Thursday, June 20, 2013

Breast cancer: Do we know the causes ?

Many risk factors can increase your chance of developing breast cancer, but it is not yet
known exactly how some of these risk factors cause cells to become cancerous.
Hormones seem to play a role in many cases of breast cancer, but just how this happens is not fully understood.
DNA is the chemical in each of our cells that makes up our genes—the instructions for how our cells function. We usually look like our parents because they are the source of our DNA. But DNA affects more than how we look.

Some genes contain instructions for controlling when our cells grow, divide, and die.
Genes that speed up cell division are called oncogenes. Others that slow down cell division, or cause cells to die at the right time, are called tumor suppressor genes. Certain changes (mutations) in DNA that “turn on” oncogenes or “turn off” tumor suppressor genes can cause normal breast cells to become cancerous.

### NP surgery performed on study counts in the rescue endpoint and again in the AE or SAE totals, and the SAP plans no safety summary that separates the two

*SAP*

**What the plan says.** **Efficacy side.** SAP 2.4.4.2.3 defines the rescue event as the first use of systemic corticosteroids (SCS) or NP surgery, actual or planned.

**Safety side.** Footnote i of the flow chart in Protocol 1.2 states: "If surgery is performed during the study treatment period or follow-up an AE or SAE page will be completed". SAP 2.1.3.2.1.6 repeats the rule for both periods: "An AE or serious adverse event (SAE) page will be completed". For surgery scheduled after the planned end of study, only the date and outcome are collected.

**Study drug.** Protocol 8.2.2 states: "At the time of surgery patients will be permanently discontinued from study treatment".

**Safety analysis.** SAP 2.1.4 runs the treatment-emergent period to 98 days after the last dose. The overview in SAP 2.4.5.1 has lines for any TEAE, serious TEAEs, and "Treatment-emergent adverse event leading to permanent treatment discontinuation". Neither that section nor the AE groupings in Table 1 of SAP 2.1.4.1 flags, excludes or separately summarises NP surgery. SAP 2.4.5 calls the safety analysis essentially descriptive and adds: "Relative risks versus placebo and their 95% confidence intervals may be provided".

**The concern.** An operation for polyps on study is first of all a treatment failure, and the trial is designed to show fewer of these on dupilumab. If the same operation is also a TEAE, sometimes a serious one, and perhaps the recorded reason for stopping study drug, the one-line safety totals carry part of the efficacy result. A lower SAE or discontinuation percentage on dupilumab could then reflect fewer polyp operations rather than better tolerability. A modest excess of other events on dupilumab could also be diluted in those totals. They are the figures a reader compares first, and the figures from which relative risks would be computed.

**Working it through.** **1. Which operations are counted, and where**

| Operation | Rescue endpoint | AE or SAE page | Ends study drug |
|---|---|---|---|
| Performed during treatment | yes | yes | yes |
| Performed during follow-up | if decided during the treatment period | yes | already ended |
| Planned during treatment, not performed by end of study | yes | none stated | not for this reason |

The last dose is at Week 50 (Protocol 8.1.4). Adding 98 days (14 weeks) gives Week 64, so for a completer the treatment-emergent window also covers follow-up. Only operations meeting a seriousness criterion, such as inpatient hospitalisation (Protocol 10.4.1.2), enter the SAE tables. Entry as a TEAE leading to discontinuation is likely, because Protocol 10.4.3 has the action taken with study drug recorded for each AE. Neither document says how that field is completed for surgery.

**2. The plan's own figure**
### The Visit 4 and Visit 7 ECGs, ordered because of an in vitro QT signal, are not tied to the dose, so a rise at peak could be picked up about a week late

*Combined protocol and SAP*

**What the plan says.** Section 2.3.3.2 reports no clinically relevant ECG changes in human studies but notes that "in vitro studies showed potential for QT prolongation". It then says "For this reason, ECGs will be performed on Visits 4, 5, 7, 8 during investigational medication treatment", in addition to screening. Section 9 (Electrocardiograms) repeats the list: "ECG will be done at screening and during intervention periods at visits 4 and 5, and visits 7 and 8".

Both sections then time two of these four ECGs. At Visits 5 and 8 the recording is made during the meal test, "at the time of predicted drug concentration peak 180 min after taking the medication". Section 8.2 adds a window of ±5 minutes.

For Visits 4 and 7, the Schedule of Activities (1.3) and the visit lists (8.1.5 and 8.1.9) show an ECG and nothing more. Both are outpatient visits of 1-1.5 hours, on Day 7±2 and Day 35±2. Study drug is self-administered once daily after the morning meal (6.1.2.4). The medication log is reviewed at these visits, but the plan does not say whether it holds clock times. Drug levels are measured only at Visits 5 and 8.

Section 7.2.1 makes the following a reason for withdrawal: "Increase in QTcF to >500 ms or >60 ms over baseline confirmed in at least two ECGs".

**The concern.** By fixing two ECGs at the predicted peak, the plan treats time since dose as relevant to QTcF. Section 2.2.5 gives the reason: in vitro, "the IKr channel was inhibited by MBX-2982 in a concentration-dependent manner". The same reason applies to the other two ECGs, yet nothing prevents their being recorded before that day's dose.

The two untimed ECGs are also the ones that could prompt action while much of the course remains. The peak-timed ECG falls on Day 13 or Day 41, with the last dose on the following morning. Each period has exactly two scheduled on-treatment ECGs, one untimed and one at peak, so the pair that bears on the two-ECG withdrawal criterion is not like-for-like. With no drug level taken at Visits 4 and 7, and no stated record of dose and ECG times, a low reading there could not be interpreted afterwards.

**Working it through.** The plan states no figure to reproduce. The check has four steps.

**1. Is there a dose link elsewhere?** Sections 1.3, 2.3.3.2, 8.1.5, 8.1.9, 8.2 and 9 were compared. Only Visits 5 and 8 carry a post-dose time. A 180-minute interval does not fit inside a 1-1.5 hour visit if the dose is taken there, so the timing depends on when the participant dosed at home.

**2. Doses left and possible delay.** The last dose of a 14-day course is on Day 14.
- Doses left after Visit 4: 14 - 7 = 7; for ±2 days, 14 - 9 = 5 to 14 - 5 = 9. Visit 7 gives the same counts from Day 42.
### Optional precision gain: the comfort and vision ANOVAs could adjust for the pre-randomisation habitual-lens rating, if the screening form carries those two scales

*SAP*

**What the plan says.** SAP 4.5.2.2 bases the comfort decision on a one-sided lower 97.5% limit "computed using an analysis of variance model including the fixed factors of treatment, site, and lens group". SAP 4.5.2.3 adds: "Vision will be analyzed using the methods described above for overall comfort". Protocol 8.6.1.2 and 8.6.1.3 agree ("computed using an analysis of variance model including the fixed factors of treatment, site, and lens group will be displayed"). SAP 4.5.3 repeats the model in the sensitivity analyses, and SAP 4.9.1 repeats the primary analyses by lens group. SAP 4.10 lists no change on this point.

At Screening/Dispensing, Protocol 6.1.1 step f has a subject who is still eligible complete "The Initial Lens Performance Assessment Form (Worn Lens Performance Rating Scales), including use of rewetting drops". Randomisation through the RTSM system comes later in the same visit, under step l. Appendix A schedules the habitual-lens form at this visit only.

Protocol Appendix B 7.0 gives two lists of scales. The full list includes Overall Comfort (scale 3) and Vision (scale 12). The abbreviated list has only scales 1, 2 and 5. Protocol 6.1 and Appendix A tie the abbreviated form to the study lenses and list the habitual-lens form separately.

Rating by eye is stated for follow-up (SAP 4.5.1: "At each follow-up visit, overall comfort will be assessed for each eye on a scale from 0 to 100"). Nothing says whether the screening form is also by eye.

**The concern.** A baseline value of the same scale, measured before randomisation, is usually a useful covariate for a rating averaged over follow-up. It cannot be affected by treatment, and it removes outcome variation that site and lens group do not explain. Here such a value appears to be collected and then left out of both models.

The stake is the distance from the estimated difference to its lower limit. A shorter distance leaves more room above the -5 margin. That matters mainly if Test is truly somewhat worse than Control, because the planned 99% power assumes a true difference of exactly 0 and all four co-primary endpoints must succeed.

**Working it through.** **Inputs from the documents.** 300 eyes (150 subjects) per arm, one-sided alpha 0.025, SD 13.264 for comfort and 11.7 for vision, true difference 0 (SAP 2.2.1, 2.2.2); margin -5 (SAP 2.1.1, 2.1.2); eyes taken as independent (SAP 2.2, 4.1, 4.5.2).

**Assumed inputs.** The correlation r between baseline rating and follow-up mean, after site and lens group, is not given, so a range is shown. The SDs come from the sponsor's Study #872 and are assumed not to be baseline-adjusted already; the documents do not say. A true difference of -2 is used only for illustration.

Inherited gene mutations

Certain inherited DNA changes can increase the risk for developing cancer and are responsible for the cancers that run in some families. For example, the BRCA genes (BRCA1 and BRCA2) are tumor suppressor genes. Mutations in these genes can be inherited from parents. When they are mutated, they no longer suppress abnormal growth, and cancer is more likely to develop.
Women have already begun to benefit from advances in understanding the genetic basis of breast cancer. Genetic testing can identify some women who have inherited mutations in the BRCA1 or BRCA2 tumor suppressor genes (or less commonly in other genes such as PTEN or TP53). These women can then take steps to reduce their risk of developing breast cancers and to monitor changes in their breasts carefully to find cancer at an earlier, more treatable stage.